By Steve Persall
Times Movie Critic
Quick, now, describe the mystery that Robert Downey Jr. solved as Sherlock Holmes two years ago.
I'll bet a pip-pip and raise a cheerio that most moviegoers can't remember. We were so taken with Downey's disheveled reinvention of the sleuth and director Guy Ritchie's slow-mo/fast-mo mayhem that the game was trampled underfoot. It didn't involve Holmes' most renowned nemesis Professor Moriarty, whom we wanted, anyway.
The inevitable sequel, Sherlock Holmes: A Game of Shadows, corrects that oversight, with Jared Harris as Moriarty, recalling Hannibal Lecter's sophisticated menace. This time there are truly matching wits, with Holmes getting seriously fooled a couple of times. We've grown so accustomed to Ritchie's hyper-stylized action sequences that confusion and repetition isn't as much of a problem.
A Game of Shadows is elementary compared to its predecessor, and that's a good thing.
Two years haven't rehabilitated Holmes, who sustains his brilliant deduction skills despite a diet of formaldehyde cocktails and coca leaves. His eccentricities are many and faintly paranoid, as with his penchant for disguises when they aren't necessary. Downey relishes each tic and quirk, and playing the self-anointed smartest guy in any room is second nature by now. He's a joy to watch in this role.
Holmes, on the other hand, isn't feeling joyful at the outset of A Game of Shadows. The bromance with his partner in crime solving Dr. John Watson (an amusing Jude Law) is about to end with Watson's marriage to Mary (Kerry Reilly). Holmes is losing his playmate in the dangerous games he loves. But threats abound, with Moriarty plotting revenge on Holmes by murdering Watson and his bride.
Only in Ritchie's take on Sir Arthur Conan Doyle's heroes would a stag party be staged in the uptight Victorian era, or it would be crashed by an acrobatic Cossack assassin. Basil Rathbone wouldn't dream of dressing Holmes in drag to invade a honeymoon suite on a passenger train crawling with killers. Purists may scoff but parlor sleuthing won't put fannies in the seats.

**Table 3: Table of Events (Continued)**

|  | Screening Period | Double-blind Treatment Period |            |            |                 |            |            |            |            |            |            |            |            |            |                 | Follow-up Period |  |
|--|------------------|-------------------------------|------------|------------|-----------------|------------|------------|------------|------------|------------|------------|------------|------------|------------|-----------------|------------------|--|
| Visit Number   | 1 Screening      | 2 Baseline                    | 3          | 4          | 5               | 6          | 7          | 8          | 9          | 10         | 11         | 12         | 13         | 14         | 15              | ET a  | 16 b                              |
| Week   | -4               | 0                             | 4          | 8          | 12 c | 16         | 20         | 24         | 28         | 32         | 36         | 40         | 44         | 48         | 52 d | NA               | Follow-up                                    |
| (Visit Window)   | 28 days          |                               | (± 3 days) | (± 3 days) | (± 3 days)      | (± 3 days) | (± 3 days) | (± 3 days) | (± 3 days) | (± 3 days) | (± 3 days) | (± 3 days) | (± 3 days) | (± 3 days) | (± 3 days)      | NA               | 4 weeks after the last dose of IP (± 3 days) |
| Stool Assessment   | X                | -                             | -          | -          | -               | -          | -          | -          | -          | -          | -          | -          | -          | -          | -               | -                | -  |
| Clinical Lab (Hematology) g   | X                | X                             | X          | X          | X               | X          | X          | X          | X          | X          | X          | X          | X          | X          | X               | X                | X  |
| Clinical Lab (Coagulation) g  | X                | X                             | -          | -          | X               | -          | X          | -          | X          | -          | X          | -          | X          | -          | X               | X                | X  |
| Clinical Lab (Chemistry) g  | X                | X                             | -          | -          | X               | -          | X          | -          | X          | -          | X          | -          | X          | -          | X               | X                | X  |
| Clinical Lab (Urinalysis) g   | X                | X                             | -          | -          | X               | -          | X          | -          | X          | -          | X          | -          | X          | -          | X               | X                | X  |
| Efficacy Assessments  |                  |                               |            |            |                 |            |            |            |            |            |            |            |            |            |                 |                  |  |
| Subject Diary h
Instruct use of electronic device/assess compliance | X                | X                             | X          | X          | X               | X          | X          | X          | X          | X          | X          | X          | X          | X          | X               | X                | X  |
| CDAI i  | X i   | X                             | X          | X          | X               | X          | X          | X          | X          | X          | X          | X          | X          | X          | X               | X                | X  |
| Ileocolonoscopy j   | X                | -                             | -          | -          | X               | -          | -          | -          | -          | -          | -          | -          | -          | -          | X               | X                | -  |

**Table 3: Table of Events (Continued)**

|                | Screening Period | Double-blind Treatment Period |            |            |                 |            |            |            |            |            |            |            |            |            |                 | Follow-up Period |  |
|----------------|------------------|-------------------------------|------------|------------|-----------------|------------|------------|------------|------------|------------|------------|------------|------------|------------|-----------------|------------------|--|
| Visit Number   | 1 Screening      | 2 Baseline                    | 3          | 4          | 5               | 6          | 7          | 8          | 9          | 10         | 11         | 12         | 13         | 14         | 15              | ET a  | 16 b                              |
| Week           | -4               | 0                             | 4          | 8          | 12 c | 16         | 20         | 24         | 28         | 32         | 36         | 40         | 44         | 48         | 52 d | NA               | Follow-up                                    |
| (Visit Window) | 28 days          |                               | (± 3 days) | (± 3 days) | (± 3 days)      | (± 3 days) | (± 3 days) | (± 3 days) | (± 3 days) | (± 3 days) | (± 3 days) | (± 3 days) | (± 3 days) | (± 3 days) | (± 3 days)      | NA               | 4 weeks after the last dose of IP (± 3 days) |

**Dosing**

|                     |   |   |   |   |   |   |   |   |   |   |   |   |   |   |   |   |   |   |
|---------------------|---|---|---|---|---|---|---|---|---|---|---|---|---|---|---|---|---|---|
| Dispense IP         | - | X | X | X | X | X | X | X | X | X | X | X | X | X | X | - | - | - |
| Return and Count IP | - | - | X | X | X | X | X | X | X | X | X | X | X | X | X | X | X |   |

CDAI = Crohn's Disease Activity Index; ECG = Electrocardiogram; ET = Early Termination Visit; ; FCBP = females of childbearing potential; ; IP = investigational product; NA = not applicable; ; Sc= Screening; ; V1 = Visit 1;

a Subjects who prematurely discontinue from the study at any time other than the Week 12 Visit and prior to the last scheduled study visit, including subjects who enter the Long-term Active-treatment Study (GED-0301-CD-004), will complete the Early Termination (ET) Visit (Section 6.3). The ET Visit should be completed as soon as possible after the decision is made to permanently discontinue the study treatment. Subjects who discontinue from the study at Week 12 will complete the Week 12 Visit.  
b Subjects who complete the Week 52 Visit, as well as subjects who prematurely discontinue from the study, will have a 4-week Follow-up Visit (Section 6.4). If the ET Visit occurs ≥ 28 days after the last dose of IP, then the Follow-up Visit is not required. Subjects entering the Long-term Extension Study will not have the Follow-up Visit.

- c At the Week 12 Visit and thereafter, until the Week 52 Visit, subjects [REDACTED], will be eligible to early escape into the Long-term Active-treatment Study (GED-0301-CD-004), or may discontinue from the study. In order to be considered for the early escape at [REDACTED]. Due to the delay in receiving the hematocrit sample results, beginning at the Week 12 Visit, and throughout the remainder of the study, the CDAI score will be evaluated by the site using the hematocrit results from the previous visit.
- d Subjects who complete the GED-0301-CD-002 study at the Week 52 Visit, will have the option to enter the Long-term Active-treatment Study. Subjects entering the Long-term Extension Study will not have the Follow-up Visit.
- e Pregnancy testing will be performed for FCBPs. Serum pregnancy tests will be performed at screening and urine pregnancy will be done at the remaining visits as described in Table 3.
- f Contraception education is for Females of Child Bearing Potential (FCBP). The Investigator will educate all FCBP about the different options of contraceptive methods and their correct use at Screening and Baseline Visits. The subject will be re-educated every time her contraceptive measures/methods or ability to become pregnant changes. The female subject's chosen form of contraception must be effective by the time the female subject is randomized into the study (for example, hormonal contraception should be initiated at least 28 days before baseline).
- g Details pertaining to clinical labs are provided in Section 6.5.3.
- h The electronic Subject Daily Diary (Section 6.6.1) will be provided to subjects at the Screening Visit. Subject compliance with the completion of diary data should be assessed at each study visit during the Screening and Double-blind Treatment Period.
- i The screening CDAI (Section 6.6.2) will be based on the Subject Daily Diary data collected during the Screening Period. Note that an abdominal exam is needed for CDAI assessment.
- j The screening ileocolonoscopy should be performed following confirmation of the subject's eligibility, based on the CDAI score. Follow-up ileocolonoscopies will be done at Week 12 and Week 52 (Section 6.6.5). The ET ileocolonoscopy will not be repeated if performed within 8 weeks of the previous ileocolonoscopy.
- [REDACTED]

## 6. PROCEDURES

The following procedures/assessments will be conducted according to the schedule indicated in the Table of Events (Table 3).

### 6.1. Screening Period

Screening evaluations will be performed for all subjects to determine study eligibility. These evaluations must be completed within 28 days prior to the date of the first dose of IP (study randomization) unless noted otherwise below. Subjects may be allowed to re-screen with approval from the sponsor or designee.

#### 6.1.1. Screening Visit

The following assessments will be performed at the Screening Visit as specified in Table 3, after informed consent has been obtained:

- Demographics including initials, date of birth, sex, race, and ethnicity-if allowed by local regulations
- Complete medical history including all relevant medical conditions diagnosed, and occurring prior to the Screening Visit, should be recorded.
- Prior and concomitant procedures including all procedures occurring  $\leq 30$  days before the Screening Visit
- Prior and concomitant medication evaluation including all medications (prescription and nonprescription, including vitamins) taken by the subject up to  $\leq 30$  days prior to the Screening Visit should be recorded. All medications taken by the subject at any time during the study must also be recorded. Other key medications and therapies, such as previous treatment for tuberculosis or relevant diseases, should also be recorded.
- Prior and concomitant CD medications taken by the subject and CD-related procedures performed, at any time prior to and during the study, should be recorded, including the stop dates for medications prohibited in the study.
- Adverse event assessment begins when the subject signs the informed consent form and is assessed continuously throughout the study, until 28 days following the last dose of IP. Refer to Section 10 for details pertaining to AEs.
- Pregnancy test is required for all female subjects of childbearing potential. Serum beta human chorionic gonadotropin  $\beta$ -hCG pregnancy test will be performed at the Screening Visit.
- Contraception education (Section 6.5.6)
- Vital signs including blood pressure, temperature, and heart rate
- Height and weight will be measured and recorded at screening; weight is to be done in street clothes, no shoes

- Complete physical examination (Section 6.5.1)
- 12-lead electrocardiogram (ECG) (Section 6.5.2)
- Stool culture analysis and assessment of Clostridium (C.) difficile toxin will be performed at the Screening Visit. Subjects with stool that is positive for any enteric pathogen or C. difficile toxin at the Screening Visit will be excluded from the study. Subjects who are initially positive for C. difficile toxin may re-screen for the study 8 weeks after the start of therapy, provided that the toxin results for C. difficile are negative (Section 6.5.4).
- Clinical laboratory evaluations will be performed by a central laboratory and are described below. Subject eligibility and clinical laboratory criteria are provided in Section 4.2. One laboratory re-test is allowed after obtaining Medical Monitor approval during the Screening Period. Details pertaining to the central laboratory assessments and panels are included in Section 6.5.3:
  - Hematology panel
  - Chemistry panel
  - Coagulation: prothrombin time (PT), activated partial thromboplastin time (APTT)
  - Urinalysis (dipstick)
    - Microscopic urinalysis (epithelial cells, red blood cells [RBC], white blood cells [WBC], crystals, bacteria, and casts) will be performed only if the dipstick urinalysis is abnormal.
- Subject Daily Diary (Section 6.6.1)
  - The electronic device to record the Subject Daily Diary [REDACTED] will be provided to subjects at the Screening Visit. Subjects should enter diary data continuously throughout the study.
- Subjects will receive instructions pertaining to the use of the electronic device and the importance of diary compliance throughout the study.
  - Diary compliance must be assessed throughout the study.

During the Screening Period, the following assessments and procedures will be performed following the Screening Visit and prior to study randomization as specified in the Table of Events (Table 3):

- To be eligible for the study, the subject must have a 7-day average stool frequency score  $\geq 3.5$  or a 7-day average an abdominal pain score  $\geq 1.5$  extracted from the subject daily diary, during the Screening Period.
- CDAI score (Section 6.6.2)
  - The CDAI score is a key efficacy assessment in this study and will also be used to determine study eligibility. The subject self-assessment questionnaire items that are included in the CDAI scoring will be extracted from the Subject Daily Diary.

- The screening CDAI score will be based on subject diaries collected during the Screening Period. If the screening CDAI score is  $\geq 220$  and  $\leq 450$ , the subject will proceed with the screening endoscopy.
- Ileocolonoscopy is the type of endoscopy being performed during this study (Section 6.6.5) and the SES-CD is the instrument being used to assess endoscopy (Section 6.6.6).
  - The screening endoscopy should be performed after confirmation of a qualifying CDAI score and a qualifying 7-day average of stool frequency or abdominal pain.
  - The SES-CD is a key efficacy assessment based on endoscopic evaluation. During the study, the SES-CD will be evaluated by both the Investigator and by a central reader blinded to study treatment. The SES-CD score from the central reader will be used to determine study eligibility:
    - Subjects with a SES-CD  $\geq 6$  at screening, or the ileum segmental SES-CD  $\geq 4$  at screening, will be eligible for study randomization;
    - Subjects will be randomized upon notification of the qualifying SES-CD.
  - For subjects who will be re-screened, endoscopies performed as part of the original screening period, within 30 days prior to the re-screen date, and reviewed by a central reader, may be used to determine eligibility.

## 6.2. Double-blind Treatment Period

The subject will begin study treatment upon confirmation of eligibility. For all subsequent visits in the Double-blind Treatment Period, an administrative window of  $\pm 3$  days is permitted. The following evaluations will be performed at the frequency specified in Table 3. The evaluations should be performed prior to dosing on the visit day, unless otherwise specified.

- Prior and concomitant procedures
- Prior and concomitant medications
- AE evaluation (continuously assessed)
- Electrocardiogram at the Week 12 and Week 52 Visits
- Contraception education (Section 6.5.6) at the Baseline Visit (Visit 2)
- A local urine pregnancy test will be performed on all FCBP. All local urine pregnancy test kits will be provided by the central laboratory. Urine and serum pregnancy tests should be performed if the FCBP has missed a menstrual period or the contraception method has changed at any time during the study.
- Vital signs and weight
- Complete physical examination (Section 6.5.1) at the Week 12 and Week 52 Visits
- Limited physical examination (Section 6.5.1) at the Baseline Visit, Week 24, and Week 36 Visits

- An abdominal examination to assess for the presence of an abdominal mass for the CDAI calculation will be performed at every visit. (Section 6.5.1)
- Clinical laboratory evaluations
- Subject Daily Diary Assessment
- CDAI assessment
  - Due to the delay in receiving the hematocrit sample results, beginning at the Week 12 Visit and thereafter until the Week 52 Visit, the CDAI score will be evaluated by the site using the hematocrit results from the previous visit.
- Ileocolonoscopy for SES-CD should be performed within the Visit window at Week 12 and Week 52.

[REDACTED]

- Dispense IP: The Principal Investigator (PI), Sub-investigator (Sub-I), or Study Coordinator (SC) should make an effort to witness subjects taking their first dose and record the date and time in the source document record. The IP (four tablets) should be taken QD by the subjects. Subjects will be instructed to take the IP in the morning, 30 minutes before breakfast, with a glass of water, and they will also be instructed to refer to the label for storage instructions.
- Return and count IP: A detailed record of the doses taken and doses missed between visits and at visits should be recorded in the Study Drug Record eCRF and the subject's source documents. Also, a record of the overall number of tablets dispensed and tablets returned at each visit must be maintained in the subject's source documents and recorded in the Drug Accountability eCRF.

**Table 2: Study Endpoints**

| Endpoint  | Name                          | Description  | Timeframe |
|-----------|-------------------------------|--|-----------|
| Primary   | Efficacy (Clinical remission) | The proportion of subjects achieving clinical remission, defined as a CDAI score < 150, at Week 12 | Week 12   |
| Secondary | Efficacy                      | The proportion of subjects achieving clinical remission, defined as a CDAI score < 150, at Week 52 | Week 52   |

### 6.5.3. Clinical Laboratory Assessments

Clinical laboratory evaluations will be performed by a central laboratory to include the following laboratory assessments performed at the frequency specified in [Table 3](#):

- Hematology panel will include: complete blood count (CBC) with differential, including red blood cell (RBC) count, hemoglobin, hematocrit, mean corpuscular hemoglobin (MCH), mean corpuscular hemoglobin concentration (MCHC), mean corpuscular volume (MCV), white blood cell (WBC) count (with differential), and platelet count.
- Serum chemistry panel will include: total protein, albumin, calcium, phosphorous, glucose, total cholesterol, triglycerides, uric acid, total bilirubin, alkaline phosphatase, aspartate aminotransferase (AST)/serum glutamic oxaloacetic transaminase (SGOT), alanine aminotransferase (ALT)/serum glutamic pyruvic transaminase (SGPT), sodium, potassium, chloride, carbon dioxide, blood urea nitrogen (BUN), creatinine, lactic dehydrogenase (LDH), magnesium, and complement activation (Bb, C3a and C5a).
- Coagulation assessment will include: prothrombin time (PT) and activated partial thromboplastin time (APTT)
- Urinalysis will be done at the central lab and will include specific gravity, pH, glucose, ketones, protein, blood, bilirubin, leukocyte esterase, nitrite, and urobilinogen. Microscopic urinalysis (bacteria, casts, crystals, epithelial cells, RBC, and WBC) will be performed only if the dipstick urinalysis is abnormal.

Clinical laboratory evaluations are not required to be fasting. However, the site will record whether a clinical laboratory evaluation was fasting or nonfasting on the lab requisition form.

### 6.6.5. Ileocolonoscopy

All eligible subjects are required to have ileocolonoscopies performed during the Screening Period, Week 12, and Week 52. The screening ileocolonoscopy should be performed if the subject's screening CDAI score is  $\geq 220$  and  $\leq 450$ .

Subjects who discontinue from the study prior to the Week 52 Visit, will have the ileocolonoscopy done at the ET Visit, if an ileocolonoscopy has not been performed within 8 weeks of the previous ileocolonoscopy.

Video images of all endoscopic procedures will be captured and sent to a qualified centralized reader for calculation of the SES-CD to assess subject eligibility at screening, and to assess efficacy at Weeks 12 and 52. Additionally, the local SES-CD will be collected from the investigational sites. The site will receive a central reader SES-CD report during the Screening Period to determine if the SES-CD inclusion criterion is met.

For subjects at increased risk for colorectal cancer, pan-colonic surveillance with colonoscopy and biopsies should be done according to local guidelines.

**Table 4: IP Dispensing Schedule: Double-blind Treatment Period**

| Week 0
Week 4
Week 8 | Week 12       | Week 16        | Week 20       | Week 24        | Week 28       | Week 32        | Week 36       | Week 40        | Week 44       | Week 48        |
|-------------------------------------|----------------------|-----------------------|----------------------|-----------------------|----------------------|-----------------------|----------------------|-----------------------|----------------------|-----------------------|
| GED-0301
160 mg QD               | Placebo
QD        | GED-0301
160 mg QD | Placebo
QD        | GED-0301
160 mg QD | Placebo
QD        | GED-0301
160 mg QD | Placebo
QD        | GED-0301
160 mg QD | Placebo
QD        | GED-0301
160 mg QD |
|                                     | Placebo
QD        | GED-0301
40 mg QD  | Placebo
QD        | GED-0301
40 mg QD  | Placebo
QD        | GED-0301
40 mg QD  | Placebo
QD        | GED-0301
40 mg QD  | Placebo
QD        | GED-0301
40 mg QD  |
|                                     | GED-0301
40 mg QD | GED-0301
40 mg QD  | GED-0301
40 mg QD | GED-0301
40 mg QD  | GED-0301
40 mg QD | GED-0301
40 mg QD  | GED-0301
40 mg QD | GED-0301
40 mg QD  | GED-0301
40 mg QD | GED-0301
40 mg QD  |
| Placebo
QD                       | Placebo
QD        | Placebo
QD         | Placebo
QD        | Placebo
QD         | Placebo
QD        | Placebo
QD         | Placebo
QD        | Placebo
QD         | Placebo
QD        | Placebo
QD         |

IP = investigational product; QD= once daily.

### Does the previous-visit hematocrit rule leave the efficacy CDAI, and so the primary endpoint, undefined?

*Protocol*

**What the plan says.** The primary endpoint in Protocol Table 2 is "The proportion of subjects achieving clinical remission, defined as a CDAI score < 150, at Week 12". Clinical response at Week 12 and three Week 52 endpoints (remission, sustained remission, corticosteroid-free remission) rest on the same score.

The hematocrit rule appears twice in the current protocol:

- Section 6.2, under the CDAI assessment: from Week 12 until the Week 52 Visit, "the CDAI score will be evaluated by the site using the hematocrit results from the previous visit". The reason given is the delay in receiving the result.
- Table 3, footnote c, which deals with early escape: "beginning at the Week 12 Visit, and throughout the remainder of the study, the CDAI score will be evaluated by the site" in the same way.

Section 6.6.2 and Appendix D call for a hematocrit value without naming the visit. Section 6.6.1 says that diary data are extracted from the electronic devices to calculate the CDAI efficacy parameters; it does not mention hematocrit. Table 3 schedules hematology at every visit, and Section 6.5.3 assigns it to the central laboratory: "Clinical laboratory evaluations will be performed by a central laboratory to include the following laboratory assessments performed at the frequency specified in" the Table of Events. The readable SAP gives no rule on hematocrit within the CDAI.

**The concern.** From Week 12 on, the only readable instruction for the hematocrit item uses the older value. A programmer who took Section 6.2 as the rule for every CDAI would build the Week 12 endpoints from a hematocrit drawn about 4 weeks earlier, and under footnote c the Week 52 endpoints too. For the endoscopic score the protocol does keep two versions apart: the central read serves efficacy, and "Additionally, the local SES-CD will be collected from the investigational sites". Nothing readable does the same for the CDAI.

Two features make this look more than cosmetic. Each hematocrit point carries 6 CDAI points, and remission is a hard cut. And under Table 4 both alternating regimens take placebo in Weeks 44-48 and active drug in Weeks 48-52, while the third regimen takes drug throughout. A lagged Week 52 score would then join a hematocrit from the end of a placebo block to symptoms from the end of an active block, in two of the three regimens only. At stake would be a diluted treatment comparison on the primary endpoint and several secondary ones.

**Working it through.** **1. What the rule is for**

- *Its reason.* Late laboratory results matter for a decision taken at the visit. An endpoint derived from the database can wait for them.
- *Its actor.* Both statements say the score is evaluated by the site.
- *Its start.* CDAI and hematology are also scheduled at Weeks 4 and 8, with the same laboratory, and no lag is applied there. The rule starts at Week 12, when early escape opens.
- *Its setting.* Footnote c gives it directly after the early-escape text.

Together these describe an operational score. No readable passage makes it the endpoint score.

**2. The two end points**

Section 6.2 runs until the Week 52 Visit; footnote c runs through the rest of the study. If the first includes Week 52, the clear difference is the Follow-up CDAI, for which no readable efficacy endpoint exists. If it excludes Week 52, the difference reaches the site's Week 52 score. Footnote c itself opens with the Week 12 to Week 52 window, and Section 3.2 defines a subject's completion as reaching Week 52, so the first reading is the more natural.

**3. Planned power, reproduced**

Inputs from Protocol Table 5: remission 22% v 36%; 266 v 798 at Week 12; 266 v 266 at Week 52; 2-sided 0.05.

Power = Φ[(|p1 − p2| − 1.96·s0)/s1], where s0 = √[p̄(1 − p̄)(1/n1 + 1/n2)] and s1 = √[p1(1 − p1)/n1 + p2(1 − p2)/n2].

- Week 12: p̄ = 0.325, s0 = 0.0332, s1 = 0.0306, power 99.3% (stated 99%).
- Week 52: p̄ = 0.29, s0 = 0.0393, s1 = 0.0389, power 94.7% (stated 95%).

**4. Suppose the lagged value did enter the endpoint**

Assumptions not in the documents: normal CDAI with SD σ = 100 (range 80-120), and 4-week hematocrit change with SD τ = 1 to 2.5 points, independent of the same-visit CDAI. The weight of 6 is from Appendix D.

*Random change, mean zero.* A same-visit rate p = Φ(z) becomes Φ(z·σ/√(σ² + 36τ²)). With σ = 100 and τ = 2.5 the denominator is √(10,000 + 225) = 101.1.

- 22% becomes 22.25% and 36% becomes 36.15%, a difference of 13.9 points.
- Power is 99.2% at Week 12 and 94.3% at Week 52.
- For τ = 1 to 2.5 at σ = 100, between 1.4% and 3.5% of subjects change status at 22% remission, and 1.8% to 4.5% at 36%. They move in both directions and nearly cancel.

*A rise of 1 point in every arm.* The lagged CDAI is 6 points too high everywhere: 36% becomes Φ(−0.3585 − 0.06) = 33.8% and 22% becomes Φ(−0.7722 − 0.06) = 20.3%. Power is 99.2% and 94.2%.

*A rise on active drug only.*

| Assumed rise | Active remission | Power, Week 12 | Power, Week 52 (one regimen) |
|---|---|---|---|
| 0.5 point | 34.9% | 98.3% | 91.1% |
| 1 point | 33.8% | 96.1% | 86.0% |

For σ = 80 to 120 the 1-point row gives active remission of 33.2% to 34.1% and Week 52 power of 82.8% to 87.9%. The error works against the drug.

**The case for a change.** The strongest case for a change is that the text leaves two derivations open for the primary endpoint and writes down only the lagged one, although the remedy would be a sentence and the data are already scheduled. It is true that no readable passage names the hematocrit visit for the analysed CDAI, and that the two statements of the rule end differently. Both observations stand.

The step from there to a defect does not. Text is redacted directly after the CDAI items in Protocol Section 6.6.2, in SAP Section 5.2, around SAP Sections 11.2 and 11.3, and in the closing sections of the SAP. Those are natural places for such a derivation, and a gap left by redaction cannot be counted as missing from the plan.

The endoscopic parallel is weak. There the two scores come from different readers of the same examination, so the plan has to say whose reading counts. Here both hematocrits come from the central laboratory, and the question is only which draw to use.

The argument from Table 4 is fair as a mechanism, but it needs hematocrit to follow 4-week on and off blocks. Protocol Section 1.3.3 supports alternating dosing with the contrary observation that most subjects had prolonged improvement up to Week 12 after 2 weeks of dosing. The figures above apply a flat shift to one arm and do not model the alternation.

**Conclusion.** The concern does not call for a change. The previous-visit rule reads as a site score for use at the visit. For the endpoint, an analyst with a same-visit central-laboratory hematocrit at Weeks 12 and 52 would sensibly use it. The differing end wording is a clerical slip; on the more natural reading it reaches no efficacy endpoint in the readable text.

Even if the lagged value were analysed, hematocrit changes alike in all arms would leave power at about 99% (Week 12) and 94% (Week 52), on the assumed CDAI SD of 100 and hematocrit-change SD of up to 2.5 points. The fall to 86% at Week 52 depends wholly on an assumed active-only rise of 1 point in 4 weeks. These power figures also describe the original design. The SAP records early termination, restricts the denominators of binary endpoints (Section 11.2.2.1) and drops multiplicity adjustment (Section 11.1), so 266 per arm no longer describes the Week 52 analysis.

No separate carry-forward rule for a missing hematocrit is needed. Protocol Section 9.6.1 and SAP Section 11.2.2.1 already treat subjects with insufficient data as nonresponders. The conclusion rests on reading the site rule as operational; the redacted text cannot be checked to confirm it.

Moriarty being the sinister multitasker that he is, there's his parallel plot to create a military-industrial complex, cornering the war market from bandages to bombs. Then he'll start World War I with a series of political assassinations and reap the profits. Nice and tidy, unlike the supernatural shenanigans of the first movie. The trail leads Holmes to the anarchist underground with the help of a gypsy fortune-teller (Noomi Rapace, the original girl with the dragon tattoo).
Ritchie stages plenty of gunfights and beatdowns to satisfy action fans, pausing to consider the beauty of violence before resuming speed and piling on more. It still gets a bit exhausting. But this time he never ignores the power of Holmes' deduction amid the fireworks, and Downey plays crazy like a fox to the hilt. By jove, I think they've got it.
Steve Persall can be reached at firstname.lastname@example.org or (727) 893-8365.